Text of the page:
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Jeddah - Yasmine El Tohamy - Tearing down the wall: Saudi restaurants adjust to the abolishment of gender segregation
RIYADH: Saudi diners are still chewing over the Kingdom’s move to end the long-standing legal requirement for restaurants to have separate entrances for males and families.
As a result of reforms — involving 103 rules and regulations, manuals, models, and standards aimed at making life easier for citizens and visitors — men and women no longer have to enter restaurants through separate doors.
Naif Al-Otaibi, general manager of public relations and media at the Ministry of Municipal and Rural Affairs, said gender-segregation was now a matter of choice.
“It’s optional. We did not specify the number of entry points, so the investor is free to have multiple entry points and segregate (males from females) in their restaurant,” he told Arab News.
Many restaurants and cafes in Saudi Arabia, including American coffee chain Starbucks, typically have separate sections for families (women on their own or accompanied by men) and males.
The AlShaya Group, operator of Starbucks, The Cheesecake Factory and P.F. Chang’s among others, has said it will end gender segregation in stores and eateries that were opened before the new rule came into effect.
“We at Alshaya are planning to transform the old stores’ designs following the new desegregation law, but that will take place over the course of the next two years,” the company told Arab News.
An employee at one of Starbucks’ gender-segregated outlets said maintenance contractors had recently conducted an inspection of the site with a view to commencing remodeling work. “They will take out the wall that separates the male area from the families section,” the staff member told Arab News.
“They will also remove the signs at the entry points that say, ‘families’ and ‘males’ and merge the two separate sections.”
Just a few years ago all of this was unthinkable in a very different Saudi Arabia. The Kingdom had a strict policy of not allowing women to dine in a restaurant without a mahram (male guardian). They would be turned away if they did not comply with the rule.
Recalling an incident that happened 20 years ago, “D.K.,” a 37-year-old Saudi woman who wished to remain anonymous, said she found herself inside one of the white vehicles belonging to the religious police whose official job description was the “prevention of vice and promotion of virtue.”
She had been dining with her friends at a McDonald’s restaurant without a mahram.
But D.K. is amazed by the changes that have taken place since, and said the ending of gender segregation in restaurants was a huge step forward for the Kingdom.
She praised King Salman and Crown Prince Mohammed bin Salman for advancing women’s empowerment by increasing their employment opportunities, enhancing the quality of their social life and expanding their personal freedoms.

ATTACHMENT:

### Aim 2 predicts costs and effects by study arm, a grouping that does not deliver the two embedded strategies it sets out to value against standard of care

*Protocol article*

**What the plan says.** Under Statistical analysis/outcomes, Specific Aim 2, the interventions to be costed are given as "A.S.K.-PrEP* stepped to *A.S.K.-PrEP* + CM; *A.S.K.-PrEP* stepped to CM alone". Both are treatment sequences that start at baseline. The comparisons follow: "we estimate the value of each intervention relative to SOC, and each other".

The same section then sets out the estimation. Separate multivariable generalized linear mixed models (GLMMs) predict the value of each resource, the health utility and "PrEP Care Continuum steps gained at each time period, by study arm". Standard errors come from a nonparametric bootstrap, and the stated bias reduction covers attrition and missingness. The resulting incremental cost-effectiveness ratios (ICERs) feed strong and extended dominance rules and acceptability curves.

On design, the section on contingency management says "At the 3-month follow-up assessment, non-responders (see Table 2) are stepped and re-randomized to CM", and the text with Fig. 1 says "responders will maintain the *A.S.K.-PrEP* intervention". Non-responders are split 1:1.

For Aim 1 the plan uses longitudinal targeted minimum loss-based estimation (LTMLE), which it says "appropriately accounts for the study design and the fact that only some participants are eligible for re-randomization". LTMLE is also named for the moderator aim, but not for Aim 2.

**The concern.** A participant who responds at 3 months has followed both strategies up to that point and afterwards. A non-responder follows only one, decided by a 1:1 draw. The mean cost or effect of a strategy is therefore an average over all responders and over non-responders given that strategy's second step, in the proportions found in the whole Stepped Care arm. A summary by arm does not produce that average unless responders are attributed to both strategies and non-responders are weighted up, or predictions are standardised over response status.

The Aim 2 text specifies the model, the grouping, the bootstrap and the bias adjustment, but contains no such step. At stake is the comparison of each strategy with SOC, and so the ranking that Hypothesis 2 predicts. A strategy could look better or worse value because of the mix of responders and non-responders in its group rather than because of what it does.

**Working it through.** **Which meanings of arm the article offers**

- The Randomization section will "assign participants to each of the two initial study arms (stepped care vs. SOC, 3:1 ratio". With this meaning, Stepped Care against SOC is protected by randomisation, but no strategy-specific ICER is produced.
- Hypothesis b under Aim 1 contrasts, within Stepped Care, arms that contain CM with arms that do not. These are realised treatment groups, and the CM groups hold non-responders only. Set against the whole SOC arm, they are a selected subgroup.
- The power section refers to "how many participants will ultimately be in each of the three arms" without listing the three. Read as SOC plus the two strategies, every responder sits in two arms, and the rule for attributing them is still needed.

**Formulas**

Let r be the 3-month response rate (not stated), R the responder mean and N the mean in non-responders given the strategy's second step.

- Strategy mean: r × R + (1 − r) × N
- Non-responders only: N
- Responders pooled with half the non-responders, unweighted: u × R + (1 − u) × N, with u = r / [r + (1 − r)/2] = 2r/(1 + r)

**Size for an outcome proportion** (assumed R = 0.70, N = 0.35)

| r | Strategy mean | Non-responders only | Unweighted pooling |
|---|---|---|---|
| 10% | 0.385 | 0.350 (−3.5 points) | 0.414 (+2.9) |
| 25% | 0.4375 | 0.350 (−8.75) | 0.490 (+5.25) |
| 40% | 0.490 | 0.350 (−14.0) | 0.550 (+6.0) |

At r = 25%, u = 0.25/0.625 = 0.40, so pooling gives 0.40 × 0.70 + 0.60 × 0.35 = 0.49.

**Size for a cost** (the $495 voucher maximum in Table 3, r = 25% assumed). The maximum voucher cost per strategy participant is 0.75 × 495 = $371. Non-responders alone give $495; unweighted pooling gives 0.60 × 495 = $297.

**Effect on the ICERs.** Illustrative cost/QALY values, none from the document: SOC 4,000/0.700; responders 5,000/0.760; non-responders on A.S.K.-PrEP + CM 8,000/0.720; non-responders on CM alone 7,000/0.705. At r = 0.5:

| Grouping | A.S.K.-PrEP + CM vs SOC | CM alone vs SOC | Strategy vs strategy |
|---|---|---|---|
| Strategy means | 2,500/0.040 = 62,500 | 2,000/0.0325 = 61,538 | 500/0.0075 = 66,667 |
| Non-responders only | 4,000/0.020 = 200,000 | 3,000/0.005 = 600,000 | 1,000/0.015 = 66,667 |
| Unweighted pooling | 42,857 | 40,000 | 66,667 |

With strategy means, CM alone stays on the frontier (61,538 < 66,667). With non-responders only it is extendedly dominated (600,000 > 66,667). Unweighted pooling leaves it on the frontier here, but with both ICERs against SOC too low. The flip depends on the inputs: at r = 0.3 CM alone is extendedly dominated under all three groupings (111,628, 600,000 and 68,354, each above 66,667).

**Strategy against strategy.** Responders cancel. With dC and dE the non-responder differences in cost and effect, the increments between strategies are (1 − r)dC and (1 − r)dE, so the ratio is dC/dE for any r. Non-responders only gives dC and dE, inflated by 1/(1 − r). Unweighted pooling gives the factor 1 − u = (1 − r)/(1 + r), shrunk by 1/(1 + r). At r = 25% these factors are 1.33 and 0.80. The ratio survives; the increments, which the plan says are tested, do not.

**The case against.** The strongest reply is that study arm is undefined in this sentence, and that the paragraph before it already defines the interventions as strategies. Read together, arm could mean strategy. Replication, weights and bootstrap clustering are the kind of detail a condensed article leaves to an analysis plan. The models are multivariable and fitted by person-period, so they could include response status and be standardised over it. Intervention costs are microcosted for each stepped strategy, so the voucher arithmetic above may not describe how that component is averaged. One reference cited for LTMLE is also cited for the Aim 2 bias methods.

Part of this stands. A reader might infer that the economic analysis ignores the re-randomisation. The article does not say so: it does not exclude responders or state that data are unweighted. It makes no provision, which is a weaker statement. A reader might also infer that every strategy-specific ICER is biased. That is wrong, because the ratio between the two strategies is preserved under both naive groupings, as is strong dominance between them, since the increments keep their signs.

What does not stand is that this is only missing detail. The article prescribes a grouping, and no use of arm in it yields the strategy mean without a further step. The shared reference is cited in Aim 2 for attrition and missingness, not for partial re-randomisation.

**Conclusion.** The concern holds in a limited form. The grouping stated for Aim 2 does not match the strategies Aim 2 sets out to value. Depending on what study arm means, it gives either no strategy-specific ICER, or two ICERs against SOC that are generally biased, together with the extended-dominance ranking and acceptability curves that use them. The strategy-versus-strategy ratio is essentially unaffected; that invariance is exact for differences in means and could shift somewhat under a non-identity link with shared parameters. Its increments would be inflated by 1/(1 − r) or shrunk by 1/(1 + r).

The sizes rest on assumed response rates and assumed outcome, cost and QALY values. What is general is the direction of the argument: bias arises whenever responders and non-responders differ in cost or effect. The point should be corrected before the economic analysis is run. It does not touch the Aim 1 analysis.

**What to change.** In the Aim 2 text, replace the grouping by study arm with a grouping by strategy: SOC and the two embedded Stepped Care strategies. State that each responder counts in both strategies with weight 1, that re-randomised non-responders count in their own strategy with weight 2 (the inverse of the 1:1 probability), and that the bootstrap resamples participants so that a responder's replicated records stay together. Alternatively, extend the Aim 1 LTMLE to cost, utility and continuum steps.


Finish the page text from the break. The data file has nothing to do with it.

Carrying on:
While these steps might seem unimpressive to the average person in the West, cumulatively they were opening up the Kingdom in a big way, D.K. told Arab News, though she admitted that some conservative sections of Saudi society still wished to see the continuation of gender segregation in restaurants.
However, most restaurant owners were eager to move with the changing times.
Al-Amin Mahmoud, a 35-year-old father-of-four from Madinah, takes his family every weekend to a different restaurant. While in Jeddah on a short vacation, he faced a problem when he discovered that some restaurants did not have separate sections for males and families.
“I respect that decision, but I did not feel comfortable. I knew that the decision had been implemented. However, for me, having grown up in a conservative family and society, it does not suit me,” he told Arab News.
Father-of-three Habib Saleh, 41, said that businesses had the option to accept or reject the gender-desegregation decision.
“This is akin to the decision to ban sheesha from restaurants. Many people objected, saying smoking sheesha was the main reason they frequented the restaurants in the first place. Some restaurants who implemented the rule naturally lost regular customers, which affected their revenue,” he added.
Saleh pointed out that when considering applying the new rules, some business owners faced the same dilemma of having to be prepared to lose some customers.
“It will take time before people get used to it. Of course, people will either reject it or be suspicious about it at first. And we have to keep in mind that some of the people who are objecting to this decision do not mind eating in mixed restaurants when they are abroad. So, there is some amount of contradiction.
“We have to remember that the segregation rule was in force for more than 30 years, so don’t think that people will accept it quickly,” he said.
For his part, Abdulrahman Al-Harbi, an architect, believes implementing the desegregation law will improve the bottom lines of restaurants in Saudi Arabia.
Al-Harbi said not only would managing a restaurant become easier but construction bills would also shrink. “I prefer open spaces. A good designer can provide clever privacy solutions to customers in different ways.
“If we want to call ourselves a civilized society, we must get used to a mixed-gender environment,” he added.
Abdul Aziz Al-Qahtani, the owner of Bicicleta Coffee Shop in Riyadh, said that since opening a new branch in the capital’s U Walk, only one cashier counter was required.
“We had customers coming in and asking for separate sections, but we have to keep pace with development,” he said. “This change in the law has reduced costs in many areas for us. Now we don’t need two cashiers to serve a family section and a male section.
“We also don’t have to have large spaces any more to be able to divide it up into two sections.”
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